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Screen Seekers

Publisher's Note



It’s our most ubiquitous sign of the times — that guy you see on the street every day, staring intently down into his phone. Or the two ’tween girls walking together at the mall, each studying their own phones separately. Every time I see them, I think, “What are you hoping to find in that little screen of yours?”

One of my favorite books is The Seekers by Daniel Boorstin, a review of world philosophy. “We are all Seekers,” Boorstin wrote. “We all want to know why.” His panorama runs from Aristotle’s wandering, powerful mind to Jefferson’s balancing of the individual and society to Henri Bergson’s stream-of-consciousness take on human evolution.

I’d love to know what the Frenchman Bergson would make of the smartphone. We literally have the world at our fingertips. For those with an Aristotelian mind, you can voraciously surf an endless sea of knowledge. Jefferson — a tech junkie in his time — would love how connected the Internet can make us. As we connect, as the barriers of language and distance fall away, we become like a great web of shared consciousness. And our chance at enlightenment — the central goal of Jefferson’s time — improves.

But to Bergson, human progress — evolution, even — is the byproduct of free will, mobility of the mind and that creative human spark nobody can quite explain. I am sure that a screen connected to everything would have thrilled him. Maybe it can help fill that percentage of our brains we don’t use. Maybe it can create better people. Maybe it can help us realize peace on Earth.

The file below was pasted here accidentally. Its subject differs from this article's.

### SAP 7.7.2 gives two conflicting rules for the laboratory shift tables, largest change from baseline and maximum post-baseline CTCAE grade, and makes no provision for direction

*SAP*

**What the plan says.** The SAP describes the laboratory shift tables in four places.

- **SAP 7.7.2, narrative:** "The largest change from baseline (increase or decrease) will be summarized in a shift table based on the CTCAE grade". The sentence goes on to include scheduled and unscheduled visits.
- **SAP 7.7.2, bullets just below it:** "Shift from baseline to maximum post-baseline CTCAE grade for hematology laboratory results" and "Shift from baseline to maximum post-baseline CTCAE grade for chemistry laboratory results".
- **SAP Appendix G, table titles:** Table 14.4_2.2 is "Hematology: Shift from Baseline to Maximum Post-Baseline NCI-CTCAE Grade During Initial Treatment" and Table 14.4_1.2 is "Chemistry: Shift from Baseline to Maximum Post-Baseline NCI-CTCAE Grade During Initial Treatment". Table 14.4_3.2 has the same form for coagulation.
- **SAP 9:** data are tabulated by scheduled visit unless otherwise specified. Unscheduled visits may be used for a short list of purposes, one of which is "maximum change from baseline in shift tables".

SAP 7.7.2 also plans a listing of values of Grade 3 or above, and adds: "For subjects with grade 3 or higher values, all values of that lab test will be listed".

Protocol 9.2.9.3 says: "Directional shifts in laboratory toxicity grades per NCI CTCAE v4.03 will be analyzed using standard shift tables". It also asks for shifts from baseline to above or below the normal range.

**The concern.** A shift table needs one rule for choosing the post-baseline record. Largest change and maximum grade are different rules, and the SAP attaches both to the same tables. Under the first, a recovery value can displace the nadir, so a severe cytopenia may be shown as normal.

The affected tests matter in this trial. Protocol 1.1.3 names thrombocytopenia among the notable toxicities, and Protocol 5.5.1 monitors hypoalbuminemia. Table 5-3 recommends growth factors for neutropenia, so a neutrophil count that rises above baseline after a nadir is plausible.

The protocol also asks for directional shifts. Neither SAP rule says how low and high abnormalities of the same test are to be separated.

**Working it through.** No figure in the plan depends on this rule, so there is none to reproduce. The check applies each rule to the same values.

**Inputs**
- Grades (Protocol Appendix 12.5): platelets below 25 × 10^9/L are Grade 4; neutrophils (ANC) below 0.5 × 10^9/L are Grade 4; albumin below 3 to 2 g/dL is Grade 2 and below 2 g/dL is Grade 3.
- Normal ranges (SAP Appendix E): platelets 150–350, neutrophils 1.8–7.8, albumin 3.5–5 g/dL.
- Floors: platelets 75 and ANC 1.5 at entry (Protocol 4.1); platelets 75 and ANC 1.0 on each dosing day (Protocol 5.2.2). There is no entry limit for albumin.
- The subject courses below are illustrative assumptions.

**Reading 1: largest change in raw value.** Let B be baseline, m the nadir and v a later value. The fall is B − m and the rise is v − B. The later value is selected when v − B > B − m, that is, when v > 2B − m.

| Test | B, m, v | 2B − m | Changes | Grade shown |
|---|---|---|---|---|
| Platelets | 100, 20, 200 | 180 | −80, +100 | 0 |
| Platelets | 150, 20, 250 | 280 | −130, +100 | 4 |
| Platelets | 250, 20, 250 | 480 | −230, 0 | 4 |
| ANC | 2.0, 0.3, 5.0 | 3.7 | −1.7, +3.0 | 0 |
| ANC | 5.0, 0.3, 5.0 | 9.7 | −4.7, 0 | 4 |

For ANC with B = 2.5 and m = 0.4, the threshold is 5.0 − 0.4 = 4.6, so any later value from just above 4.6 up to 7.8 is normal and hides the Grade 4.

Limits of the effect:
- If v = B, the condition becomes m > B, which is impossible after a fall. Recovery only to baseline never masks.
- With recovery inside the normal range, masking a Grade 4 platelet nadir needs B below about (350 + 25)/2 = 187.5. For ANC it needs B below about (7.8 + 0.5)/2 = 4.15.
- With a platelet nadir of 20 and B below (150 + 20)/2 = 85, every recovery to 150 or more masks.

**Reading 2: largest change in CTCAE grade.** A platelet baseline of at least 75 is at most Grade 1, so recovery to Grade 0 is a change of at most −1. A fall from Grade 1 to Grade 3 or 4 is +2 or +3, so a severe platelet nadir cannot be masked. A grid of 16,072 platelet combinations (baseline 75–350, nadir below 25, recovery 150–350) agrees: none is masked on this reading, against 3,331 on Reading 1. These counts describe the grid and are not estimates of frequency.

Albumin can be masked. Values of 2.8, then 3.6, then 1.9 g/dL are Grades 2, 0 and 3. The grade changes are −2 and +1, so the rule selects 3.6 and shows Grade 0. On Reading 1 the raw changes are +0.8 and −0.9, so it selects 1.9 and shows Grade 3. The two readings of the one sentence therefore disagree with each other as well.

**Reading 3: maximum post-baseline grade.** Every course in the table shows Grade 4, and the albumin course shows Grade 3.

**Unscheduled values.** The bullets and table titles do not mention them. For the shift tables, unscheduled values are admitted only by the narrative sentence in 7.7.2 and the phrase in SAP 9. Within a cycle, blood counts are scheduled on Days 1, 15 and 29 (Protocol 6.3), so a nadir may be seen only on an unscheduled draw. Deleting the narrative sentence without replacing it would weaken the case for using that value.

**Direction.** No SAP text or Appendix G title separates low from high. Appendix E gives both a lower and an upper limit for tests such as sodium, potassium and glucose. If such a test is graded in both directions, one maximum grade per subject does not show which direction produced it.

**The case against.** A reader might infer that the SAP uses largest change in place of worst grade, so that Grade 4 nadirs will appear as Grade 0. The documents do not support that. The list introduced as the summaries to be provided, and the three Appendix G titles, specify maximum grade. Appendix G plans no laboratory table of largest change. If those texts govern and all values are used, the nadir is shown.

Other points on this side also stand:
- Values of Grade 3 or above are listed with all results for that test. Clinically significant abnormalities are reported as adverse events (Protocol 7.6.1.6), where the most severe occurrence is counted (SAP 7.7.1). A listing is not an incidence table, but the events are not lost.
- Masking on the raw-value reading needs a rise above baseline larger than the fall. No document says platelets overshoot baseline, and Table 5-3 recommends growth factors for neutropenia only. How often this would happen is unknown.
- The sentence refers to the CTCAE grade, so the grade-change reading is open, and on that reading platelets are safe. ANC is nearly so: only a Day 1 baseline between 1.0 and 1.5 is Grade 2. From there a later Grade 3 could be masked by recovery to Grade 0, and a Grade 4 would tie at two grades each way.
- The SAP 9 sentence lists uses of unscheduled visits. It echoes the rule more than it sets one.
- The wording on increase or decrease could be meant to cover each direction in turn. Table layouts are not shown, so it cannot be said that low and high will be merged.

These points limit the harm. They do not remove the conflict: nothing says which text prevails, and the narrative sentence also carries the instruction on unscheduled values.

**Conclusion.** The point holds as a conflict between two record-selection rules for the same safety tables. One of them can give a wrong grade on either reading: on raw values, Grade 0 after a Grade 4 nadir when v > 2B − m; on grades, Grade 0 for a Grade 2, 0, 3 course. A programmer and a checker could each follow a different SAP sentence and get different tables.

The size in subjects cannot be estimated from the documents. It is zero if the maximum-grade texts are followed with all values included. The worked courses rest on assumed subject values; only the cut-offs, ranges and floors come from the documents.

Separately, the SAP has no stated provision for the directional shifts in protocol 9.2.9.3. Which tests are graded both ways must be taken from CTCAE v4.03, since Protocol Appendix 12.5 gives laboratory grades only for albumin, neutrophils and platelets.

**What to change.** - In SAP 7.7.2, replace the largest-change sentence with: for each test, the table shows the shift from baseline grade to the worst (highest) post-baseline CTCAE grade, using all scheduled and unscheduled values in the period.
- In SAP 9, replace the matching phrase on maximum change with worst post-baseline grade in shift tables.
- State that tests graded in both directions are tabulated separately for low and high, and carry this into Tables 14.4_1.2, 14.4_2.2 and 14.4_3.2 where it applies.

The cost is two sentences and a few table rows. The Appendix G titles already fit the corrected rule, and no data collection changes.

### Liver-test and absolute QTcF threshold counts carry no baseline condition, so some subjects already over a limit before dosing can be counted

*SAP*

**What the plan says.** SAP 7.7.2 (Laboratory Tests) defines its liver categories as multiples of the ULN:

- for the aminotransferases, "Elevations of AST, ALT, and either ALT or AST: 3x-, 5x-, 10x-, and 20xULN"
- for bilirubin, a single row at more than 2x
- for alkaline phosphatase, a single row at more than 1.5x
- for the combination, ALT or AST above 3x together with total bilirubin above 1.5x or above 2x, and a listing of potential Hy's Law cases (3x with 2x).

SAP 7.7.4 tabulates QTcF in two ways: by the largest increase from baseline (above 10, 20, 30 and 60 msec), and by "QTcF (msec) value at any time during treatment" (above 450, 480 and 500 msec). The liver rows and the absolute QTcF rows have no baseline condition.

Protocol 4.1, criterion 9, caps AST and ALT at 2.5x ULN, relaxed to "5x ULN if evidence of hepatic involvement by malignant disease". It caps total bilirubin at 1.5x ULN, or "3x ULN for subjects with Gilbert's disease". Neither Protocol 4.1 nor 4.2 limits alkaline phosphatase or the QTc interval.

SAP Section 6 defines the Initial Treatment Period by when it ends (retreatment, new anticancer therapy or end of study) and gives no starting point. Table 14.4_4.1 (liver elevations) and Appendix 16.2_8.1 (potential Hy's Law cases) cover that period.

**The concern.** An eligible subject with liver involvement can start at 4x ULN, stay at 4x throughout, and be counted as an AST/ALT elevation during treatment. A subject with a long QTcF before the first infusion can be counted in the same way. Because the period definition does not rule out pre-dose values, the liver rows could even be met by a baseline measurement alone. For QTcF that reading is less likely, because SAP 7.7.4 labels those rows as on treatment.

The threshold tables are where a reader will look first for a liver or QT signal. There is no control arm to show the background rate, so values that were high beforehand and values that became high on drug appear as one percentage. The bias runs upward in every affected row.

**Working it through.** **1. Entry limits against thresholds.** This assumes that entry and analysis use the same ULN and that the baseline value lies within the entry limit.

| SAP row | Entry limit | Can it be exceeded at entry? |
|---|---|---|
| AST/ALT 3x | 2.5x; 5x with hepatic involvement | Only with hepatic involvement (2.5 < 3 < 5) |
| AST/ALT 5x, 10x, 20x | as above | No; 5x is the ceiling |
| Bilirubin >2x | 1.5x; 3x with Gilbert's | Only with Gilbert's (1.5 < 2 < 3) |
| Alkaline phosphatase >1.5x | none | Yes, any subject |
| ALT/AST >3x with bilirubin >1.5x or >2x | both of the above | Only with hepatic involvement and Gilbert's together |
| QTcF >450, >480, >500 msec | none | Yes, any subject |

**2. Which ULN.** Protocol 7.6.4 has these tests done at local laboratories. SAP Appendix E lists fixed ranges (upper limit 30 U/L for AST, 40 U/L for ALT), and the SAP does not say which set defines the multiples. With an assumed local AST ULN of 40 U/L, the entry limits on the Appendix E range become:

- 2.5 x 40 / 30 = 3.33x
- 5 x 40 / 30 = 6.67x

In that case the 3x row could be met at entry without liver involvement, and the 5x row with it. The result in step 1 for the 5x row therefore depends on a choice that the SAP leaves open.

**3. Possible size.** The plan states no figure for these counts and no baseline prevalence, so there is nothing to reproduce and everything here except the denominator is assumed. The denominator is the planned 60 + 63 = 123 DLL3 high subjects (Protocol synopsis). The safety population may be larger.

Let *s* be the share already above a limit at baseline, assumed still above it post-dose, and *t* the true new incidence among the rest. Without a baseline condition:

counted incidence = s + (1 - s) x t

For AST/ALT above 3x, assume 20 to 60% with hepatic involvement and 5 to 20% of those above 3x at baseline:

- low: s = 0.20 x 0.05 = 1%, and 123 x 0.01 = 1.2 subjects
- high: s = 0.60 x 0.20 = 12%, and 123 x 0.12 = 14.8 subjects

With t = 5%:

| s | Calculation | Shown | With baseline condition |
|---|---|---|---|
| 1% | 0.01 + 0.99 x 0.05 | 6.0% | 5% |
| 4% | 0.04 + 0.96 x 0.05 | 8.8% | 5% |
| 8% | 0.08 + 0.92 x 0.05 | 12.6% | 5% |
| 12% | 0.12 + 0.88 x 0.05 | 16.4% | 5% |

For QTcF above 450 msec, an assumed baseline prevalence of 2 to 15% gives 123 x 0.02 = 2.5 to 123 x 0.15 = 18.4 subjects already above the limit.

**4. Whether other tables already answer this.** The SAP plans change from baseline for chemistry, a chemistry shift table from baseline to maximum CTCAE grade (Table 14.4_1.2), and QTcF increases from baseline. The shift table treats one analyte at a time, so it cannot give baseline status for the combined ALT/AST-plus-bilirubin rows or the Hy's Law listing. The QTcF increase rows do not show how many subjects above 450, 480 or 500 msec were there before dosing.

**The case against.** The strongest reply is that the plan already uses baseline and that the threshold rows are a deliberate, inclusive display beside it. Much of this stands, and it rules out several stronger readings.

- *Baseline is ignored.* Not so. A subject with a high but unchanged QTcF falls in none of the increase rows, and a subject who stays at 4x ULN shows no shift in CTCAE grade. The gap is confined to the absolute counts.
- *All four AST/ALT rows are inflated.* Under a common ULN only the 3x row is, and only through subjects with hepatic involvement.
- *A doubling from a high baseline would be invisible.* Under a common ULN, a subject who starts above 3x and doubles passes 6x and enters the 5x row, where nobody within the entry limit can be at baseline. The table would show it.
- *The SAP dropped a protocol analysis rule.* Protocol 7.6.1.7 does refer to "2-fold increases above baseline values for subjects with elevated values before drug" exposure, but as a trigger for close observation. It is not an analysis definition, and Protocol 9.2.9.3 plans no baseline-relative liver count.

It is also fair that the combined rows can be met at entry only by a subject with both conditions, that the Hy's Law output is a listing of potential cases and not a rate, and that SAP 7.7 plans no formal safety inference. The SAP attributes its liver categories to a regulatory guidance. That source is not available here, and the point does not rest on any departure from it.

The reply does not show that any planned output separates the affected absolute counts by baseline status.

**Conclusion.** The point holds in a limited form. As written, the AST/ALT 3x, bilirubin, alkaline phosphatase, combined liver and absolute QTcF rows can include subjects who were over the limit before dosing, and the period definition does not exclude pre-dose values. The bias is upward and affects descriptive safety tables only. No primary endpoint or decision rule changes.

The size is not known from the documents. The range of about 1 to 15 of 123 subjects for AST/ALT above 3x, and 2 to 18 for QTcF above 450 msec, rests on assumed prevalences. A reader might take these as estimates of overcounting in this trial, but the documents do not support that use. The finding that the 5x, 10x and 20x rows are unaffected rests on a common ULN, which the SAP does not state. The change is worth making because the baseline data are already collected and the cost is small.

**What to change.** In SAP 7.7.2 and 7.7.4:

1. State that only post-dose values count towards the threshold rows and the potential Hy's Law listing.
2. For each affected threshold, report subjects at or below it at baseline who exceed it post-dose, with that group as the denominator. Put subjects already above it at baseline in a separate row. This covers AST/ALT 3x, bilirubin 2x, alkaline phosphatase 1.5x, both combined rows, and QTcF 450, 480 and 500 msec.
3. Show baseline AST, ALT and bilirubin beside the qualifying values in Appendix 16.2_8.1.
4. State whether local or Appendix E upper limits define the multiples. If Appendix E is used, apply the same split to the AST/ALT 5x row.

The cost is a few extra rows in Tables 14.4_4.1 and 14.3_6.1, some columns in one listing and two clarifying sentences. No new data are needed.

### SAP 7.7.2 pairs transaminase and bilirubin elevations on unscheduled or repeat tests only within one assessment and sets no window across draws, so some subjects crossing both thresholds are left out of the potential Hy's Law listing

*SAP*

So what are all those people seeking in their screens? It’s basic human instinct — yes, we are all Seekers. They want to know more, which is why Wikipedia just might be the greatest wonder of the modern world. They want to connect and fit into society, just as Jefferson hoped. An Instagram to a friend is, in fact, a social building block. And Bergson believed we are all hard-wired to grow and make progress, individually and communally.

But before you start telling everyone that staring into your phone is actually quite good for you, consider that to Bergson the crucial piece in the puzzle of humanity is personal experience — to feel the world, to live the emotions, to take in the reality of it all not through a tiny screen, but through your own eyes. And for that, you need to put your phone down and take a look around you — especially when you’re cutting into my lane while chuckling over your latest tweet.


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